Off the Boards, on the History Books
    A recent piece in Salon takes a look at a couple of repositories of old BBS and Usenet postings. Textfiles collects ASCII posts from the mid-'80s. And Google's 20-year Usenet archive does something similar. Using Google, I found almost 150 posts I made to the alt.zines newsgroup in the early- to mid-'90s. I also needed some technical help using Microsoft Access during my first job out of uni. I turned to for help.
    Radio, Radio
    Ever been traveling -- like on a road trip -- and not know what to tune in to on the radio? Ever wonder what hidden radio gems might lurk in your own backyard? Instead of picking up one of those quickly outdated print directories to radio stations, check out Radio-Locator. This new MIT project, formerly the horribly but descriptively named MIT List of Radio Stations on the Internet, lets you search by ZIP code and state in the United States. Radio-Locator also helps you find streaming radio online, as well as radio stations around the world. Tune in, turn up, rock out!
    Web Remnants
    James Squeaky has stopped working on Mister Ridiculous to begin work on a new Web project, Sincere Brutality. Mostly music-related, Sincere Brutality features news, record reviews, show reviews, and MP3 files. James also maintains a blog that folks can follow for a behind-the-scenes look at what goes into the site.

    What are your favorite blogs and Web sites?
    From the In Box: Music to My Ears II
    I hand picked the original line-up of the Traitors and was sad to see it disintegrate. Things happen. At least the stuff got released finally. Glad you like it. -- Marc Ruvolo
    Hanging out with Hicks II
    Action Attack Helicopter recently published a two-part interview with Sander Hicks, of White Collar Crime and Soft Skull Press. It starts here and continues here.

    Tuesday, January 22, 2002

    Music to My Ears II
    A six-pack of new record reviews!

    The Colour Blue: six-song casette
    This band contacted the Anchormen last summer to see whether we could help them get a show in Massachusetts while they were on tour. We couldn't; we can hardly get ourselves shows. But maybe it'll help a little to review their demo tape. Opening with an energetic burst of indie-rock chunka-chunk, the tape quickly switches into some sensitive, start-and-stop shout-along emo. While the slower, sensitive parts don't do much for me, the earnest, strained sections are quite impressive and interesting, especially the bit at the end with layered vocals. (No song titles with the tape, so apologies extended.) The third song seems to be relatively straight-ahead SoCal pop punk, sporting the standard song structure popularized by bands such as the Ataris, although less bright. Here, as in the fourth song, as well, the rough vocals are a liability, as their thin tonality doesn't really carry the songs too strongly. That said, the Colour Blue are competent songwriters and performers, and the low production value of this tape probably doesn't do their Midwestern emo justice. There are enough promising bright spots in these six songs to intrigue me: What are they like live? What are their newer songs like? This tape, albeit not very satisfying, is just a taste. Pirate Party Record Co., P.O. Box 814, Dundee, IL 60118-0814.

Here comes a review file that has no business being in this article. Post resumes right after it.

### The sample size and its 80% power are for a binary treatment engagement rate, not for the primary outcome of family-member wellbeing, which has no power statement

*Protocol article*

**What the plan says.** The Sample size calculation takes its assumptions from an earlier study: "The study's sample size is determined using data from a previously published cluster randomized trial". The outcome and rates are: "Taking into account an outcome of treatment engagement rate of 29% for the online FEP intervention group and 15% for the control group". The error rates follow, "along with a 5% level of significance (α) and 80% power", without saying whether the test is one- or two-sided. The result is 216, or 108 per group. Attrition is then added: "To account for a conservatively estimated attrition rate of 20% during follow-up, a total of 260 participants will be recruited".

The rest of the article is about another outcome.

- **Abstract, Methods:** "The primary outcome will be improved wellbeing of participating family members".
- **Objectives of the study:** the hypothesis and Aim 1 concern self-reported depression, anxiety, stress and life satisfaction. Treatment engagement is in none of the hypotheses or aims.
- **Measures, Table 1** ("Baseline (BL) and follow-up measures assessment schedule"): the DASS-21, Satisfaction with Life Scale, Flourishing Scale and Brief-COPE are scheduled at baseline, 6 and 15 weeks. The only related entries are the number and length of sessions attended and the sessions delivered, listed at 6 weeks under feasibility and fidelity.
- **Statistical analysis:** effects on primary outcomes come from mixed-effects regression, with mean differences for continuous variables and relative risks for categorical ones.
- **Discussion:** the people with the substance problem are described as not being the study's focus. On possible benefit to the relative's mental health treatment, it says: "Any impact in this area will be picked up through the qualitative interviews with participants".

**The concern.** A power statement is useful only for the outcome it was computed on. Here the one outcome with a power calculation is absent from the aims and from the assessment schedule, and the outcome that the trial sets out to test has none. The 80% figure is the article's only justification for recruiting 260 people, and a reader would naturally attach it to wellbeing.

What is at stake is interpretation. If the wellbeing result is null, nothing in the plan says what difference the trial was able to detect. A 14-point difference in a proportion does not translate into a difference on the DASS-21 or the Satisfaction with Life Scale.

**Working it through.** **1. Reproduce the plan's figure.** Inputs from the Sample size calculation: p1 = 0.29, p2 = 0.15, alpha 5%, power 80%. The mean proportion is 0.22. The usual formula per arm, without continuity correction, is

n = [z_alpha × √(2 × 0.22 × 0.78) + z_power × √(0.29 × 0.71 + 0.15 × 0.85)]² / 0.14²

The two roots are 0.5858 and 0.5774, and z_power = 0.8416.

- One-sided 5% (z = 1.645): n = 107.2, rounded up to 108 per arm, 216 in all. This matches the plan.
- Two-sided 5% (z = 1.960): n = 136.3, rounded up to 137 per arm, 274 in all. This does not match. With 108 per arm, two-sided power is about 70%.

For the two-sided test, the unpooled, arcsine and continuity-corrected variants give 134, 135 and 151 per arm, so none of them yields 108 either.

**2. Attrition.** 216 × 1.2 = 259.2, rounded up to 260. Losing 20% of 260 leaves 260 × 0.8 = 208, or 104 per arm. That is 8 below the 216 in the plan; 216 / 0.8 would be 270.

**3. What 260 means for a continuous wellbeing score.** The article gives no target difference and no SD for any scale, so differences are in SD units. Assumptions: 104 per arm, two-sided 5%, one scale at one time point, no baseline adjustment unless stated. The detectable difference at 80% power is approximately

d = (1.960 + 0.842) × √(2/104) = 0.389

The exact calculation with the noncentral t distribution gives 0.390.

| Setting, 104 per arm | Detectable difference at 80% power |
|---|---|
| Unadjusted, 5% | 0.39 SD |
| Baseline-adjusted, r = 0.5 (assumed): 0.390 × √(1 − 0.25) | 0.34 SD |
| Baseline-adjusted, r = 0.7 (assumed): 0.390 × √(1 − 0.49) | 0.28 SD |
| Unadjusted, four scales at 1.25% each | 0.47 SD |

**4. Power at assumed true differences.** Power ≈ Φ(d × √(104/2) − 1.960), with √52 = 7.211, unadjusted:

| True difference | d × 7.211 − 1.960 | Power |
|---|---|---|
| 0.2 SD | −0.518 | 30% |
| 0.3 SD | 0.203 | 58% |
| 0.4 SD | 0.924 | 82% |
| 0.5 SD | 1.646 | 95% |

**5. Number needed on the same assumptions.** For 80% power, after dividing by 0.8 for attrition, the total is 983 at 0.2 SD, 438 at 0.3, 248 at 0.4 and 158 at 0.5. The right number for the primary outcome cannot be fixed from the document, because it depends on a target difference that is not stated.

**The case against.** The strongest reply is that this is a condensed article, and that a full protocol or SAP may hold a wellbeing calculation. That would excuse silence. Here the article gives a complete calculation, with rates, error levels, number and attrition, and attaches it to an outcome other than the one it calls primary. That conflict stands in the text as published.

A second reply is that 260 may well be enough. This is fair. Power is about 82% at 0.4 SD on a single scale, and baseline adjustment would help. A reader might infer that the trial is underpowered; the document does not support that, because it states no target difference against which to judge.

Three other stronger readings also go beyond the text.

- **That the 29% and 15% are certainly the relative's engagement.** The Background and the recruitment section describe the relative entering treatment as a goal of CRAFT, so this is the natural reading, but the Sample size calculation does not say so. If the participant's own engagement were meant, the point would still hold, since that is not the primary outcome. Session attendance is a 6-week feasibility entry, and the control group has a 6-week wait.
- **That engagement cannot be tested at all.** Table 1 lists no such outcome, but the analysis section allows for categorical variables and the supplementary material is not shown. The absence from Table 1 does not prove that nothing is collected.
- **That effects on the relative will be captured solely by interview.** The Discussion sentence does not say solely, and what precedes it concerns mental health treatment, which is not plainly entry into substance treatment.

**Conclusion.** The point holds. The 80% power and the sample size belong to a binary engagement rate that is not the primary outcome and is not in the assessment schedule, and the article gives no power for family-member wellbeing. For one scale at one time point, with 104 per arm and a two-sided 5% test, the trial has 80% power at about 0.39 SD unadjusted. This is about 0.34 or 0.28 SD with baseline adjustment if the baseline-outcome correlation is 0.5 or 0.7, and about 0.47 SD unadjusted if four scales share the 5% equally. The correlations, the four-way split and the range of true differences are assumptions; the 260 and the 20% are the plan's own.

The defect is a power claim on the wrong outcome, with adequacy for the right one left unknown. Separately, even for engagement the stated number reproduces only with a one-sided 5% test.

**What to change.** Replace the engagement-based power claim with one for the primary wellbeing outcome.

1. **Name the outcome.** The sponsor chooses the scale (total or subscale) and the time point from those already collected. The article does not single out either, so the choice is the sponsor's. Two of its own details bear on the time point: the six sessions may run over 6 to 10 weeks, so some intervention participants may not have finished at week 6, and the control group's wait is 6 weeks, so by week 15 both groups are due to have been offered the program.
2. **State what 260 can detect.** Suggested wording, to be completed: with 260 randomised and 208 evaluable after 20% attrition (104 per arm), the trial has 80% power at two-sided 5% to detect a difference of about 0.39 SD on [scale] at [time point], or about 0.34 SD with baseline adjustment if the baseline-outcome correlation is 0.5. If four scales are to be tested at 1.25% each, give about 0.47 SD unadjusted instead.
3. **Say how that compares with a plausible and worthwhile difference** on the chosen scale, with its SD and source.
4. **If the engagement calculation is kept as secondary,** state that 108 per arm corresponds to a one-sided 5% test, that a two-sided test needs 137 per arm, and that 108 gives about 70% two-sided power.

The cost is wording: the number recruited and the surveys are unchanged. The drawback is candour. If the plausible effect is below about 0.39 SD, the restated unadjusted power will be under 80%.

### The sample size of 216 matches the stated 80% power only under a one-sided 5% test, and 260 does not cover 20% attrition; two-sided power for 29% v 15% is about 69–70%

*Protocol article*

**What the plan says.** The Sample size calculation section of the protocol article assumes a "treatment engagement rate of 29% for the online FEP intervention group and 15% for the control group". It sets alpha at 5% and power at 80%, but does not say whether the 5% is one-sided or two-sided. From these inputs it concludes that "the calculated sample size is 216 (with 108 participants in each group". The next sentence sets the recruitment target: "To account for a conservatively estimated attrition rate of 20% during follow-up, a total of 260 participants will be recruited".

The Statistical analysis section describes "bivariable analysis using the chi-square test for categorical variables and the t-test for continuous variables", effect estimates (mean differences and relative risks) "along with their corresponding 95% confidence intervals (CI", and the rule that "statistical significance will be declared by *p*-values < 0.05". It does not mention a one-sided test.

James Kochalka Superstar: "Don't Trust Whitey" CD
    If you think that Atom & His Package is the "Weird Al" Yankovic of the punk-rock world, then prolific indie comics maker James Kochalka might very well be our Dr. Demento. From his previous hardcore punk attacks recorded with the Zambonis to his Coctails-style children's songs, James represents a wide range of musical genres and lyrical themes -- occasionally channeling from beyond as he improvises a new song at a party or at the bus stop. On this 23-song CD recorded in Copenhagen, Connecticut, California, and Vermont, James touches on a number of subjects: racism, karaoke, cunnilingus, frogs, horses, ice skating, marijuana, corn on the cob, toast, Ozzy Osbourne, computers, and beer. While it's tempting to file this under joke rock, the music is too good to dismiss. Accompanied by a number of talented friends on synthesizers, strings, horns, and other instruments, James indicates that even the smallest of ideas might be worth expanding on -- and that it's always good to do even the small (and occasionally disposable) things well. The DIY production on this recording, made in many basements and bedrooms, is hella impressive, and James even works in that glitchy little vocal effect used by Cher and Madonna on "Sleighride to Heck." Made me laugh out loud, that one. James takes his charming, precious brand of joke rock very, very seriously. James Kochalka, P.O. Box 8321, Burlington, VT 05402.

    Onion Flavored Rings: "One Big Onion" cassette
    Featuring Bay Area productive punks Steve Funyons, Paul Curran, and Iggy Scam, these 10 songs written in 1984 but recorded in the fall of 2001 capture the area's bouncy pop-punk sound a la Sweet Baby or the Potatomen while carrying a darker lyrical theme. Song topics include a self-destructive lack of self-esteem, the antisocial treatment of friends (something I have a little experience with these days), not telling the people you love how you feel, addiction, breaking up, and resignation. I was surprised and delighted that Paul and Iggy were involved in this project, but Steve is new to me. His vocals are reminiscent of Dallas Denery and Franklin Bruno, perhaps with a little but of the Pansy Division dude thrown in. If you don't listen closely or read the lyrics, you might miss the down feeling of the songs -- with a name like Onion Flavored Rings and somewhat funny songs about quantum physics and mummies, it'd be easy to mistake this tape for classic, sunny, Bay Area pop punk... which is is but isn't all at the same time. Steve tells me that this is also available as a CD for $5 postpaid (the tape costs $3), including three extra songs from their last show at Gilman. 1450 7th Ave. #6, San Francisco, CA 94122.